Active Listening: Are You Doing It?
Likely, sales reps have heard about the importance of active listening. But very few have probably taken the time to learn what it truly is, let alone hone it as a skill. That’s a mistake, according to Sales Training Specialists contributor Sean McPheat. The ability to be an active listener requires development and practice.
But, before you can learn how to do it, you must learn what exactly it is. McPheat defines active listening as:
“the concept of listening that keeps you engaged in a conversation in a positive way.”
He stresses the importance of positivity, which differentiates this from regular listening. Active listening involves:
- Being non-judgmental
- Being curious
- Asking questions
- Reflecting back
- Asking for clarification
- Summarizing the essence of a conversation
By engaging in active listening, you are embodying the professional sales rep, someone who truly values what their customer or prospect is saying. So, how do you practice this skill? Here are a few of his suggestions:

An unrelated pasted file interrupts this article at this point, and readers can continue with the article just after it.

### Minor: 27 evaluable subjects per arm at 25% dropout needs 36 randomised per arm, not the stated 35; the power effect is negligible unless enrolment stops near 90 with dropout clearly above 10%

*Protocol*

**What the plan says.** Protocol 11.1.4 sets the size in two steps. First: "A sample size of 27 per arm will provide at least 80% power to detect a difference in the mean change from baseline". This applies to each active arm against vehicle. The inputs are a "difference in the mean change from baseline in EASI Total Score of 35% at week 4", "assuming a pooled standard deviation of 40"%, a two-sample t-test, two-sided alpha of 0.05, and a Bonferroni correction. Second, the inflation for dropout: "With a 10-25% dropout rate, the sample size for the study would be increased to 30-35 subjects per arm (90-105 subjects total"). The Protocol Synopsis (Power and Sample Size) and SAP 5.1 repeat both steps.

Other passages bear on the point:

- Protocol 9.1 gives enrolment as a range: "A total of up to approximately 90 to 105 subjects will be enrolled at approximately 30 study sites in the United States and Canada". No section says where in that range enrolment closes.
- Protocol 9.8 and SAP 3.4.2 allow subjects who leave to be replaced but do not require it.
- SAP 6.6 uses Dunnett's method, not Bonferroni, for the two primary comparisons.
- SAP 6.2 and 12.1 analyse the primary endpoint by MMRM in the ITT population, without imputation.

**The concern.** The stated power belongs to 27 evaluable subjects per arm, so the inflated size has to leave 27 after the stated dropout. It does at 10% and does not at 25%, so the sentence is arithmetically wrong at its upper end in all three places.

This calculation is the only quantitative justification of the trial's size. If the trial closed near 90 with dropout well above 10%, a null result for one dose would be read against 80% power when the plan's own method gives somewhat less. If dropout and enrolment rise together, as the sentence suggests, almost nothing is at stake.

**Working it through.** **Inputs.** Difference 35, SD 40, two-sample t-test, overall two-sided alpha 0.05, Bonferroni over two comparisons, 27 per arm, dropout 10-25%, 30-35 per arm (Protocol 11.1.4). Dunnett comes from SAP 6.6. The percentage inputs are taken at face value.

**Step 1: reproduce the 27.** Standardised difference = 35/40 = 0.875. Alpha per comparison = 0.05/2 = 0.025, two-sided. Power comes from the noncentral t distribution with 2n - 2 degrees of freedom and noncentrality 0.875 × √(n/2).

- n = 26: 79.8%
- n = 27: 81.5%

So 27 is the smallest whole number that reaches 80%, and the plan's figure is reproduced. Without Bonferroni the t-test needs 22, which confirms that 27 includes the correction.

- Keep eye contact with the other person. You will send a message that you are interested in what is being said and their words are important.
- Watch non-verbal behavioral cues. Gestures and subliminal messages, like crossed arms or tapping your foot can speak volumes.
- Watch interviews on TV to see who does and who doesn’t practice active listening. Watching others in action will help you fine tune your own skills. “This will give evidence that you can become familiar with, and practice yourself,” he explains.
Check out McPheat’s entire article for all of his suggestions; you may be surprised at how easy it is to shift to active listening. As he writes, “Being self-aware could be the first step in improving your active listening skills.” The time and effort you put into developing as a listener can only increase your professionalism, your understanding of prospects and clients, and your role as communicator.